By Lea Killian
Throughout the summer, movies like “Avengers: Endgame,” “John Wick: Chapter 3,” and “Spider-Man: Far From Home” dominated the box office. Among the pandemonium of consistent midnight premieres and record breaking opening weekends, a quiet success shattered expectations for what a coming-of-age comedy can really accomplish.
On May 24, “Booksmart” premiered in theaters across the country. In Olivia Wilde’s directorial debut, the film follows two young women, Molly (Beanie Feldstein) and Amy (Kaitlyn Dever), on their final day of high school.
Striving for academic success over popularity has worked well for the pair thus far with Molly being accepted into Yale University and Amy into Columbia, but when they find out that even the students who value their position in the status quo over exam grades were accepted into prestigious universities, as well, Molly realizes their mistake.
“We chose,” she said. “We didn’t party because we wanted to focus on school and get into good colleges, but the irresponsible people who partied also got into those colleges. They did both. We messed up. We didn’t have to choose.”
Upon this realization, they make the decision to go to their first party.
While Molly believes attending this party will change their story, Amy primarily tags along in hopes that she will finally kiss a girl, having come out as queer two years prior. Even though their motivations are different, they both know that the only way to achieve both goals is to take the risk.
Without the small details added to each scene, like Amy’s “Elizabeth Warren 2020” bumper sticker or Molly’s insistence on correcting the grammar on graffitied bathroom walls, audiences may fear in the beginning that “Booksmart” is just another teen comedy. Even when it falls into tendencies typical of the genre, like the what-are-we-going-to-wear montage, the film still manages to stand out in a modern, witty fashion.
With themes and discussions circling around feminism, politics, female sexuality and ultimately, the dismantling of the patriarchy, “Booksmart” might not be for everyone. However, it does not fail to break the monotony of teenage comedies that audiences have grown so used to.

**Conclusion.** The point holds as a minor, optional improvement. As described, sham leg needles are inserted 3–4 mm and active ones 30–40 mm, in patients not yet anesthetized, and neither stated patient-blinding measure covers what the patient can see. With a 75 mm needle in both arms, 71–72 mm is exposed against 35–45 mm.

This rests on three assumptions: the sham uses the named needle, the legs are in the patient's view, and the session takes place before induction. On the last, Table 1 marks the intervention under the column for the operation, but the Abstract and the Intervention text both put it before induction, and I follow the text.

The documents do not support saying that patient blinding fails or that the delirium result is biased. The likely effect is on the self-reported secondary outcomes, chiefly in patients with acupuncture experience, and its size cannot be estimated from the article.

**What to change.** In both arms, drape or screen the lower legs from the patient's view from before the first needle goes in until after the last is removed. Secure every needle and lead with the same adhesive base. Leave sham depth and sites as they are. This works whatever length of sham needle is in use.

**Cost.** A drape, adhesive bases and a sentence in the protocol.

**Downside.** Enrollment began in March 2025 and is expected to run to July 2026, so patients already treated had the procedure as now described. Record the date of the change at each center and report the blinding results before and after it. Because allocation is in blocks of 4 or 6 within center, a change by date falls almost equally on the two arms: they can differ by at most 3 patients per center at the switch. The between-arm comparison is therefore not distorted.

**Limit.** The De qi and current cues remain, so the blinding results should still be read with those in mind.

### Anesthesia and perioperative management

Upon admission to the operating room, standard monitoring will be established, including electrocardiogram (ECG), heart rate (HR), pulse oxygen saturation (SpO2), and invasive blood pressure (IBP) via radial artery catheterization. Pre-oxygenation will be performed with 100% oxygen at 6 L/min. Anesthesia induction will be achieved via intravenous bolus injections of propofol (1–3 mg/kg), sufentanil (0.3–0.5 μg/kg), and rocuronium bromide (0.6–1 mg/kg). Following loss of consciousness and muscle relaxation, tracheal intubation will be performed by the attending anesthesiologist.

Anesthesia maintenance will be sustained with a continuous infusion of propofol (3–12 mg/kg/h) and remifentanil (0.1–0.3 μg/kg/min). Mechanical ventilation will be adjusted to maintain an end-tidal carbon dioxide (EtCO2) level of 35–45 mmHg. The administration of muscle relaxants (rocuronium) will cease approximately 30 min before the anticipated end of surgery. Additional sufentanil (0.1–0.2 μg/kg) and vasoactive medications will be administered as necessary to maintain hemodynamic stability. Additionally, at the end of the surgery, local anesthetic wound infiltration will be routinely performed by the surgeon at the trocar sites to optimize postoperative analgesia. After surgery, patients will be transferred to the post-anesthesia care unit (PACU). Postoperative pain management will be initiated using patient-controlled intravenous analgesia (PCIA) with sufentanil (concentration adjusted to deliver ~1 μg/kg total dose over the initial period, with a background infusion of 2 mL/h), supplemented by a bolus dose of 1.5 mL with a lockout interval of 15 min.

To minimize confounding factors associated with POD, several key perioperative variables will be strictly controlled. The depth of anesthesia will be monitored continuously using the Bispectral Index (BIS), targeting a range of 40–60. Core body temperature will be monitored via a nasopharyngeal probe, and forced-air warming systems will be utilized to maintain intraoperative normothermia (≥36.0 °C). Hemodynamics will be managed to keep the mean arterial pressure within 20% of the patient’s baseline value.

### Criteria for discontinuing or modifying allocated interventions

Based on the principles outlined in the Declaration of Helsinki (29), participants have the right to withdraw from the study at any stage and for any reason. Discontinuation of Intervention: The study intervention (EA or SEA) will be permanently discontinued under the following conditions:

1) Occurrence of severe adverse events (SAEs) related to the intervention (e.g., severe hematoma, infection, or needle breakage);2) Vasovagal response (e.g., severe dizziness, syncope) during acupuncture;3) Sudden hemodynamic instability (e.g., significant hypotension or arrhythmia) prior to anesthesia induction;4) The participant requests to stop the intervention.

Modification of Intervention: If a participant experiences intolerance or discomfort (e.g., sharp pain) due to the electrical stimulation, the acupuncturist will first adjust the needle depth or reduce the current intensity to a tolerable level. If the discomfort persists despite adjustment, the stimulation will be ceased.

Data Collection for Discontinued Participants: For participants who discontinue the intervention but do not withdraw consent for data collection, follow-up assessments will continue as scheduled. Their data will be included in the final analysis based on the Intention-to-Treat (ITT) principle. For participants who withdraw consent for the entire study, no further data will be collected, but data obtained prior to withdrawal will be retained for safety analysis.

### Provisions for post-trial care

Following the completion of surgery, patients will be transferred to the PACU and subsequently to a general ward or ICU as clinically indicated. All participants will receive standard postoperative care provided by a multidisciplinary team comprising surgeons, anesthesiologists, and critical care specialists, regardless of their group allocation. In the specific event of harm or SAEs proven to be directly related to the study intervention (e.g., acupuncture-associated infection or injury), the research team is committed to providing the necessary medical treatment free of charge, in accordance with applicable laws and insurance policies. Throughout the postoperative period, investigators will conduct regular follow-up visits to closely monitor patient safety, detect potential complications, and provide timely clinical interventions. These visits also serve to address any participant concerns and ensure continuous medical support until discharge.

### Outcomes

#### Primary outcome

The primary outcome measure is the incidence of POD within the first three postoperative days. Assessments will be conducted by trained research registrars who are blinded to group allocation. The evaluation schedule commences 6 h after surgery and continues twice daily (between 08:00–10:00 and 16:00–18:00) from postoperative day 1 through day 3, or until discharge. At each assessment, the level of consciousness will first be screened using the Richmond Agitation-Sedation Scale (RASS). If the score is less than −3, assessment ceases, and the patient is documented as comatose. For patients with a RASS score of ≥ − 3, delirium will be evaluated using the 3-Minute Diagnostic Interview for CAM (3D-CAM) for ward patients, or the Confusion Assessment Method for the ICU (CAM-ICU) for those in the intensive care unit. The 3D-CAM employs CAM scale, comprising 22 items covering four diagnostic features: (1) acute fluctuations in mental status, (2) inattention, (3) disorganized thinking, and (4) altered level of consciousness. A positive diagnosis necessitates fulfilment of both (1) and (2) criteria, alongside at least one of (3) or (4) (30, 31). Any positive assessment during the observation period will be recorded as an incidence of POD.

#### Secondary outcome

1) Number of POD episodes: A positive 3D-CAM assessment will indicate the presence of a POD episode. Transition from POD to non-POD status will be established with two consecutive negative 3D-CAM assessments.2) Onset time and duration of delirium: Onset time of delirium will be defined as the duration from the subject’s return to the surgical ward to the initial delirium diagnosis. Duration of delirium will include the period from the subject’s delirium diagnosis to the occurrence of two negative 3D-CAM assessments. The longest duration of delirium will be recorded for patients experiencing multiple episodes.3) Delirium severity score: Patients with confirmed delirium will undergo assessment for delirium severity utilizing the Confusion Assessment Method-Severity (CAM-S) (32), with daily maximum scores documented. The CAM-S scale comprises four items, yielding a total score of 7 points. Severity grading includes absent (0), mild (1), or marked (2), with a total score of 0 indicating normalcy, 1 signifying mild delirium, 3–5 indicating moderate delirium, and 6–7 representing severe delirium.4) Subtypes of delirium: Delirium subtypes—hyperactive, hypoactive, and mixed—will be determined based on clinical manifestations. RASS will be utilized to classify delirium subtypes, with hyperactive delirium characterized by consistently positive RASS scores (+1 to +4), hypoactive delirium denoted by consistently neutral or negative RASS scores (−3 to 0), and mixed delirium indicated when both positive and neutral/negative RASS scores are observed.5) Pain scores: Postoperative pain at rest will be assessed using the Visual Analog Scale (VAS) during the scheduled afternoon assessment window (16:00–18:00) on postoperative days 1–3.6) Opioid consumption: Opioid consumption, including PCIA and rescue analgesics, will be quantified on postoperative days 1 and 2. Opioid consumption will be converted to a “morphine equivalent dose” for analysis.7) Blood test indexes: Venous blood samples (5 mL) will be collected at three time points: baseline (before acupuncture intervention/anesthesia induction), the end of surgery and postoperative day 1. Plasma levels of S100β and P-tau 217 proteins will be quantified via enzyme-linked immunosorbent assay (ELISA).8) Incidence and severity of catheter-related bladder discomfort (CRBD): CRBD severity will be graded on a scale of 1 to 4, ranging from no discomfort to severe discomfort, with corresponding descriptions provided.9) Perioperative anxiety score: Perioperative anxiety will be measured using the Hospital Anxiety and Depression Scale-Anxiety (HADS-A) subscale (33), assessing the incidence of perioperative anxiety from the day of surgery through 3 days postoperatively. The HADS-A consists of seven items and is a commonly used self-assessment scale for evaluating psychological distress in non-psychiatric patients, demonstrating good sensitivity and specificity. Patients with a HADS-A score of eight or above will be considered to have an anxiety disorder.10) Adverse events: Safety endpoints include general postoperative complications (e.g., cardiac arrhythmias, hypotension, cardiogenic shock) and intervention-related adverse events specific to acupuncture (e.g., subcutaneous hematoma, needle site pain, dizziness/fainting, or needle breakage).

Where most movies of this nature that are geared toward younger audiences feature one dimensional characters, this film’s best quality is the care that the writers claim in crafting such layered and interesting personalities for each character.
In a typical teenage comedy, the nerdy girls would have gotten revenge on the popular kids. They would have taken off their thick rimmed glasses to reveal their “true beauty,” so the jock who never looked in their direction would finally notice them.
“Booksmart” breaks every rule ― and does it well.
It is a film that celebrates human complexities and denies the labels that threaten to restrict all of us from becoming who we really are. Not only do Molly and Amy realize they have been holding themselves back by honoring their labels, but they also begin to see how they have unjustly labeled their classmates.
In an AMC Theatres interview, Olivia Wilde discussed the complexity of her characters and what she hoped the movie instilled in audiences.
“Your college life doesn’t define you,” Wilde said. “What college you get into is not going to define who you are. That’s all that mattered to these girls, but then they quickly realize that it doesn’t have to be like that. Everyone can be so many different things. Why do we put people in categories? If we’re doing that to others, we’re doing that to ourselves. There is so much in seeing one another. I want people to imagine what it would be like to see their peers and for them to know what it’s like to be seen.”
The film becomes poignantly self-aware near the end when one of the characters, Jared (Skyler Gisondo), reveals that he has dreams of one day producing musicals.
“Enough with the revivals already,” he said. “Audiences deserve something original, I think.”
In every way, “Booksmart” delivers the “something original” that audiences are craving.
I rate this film 9/10.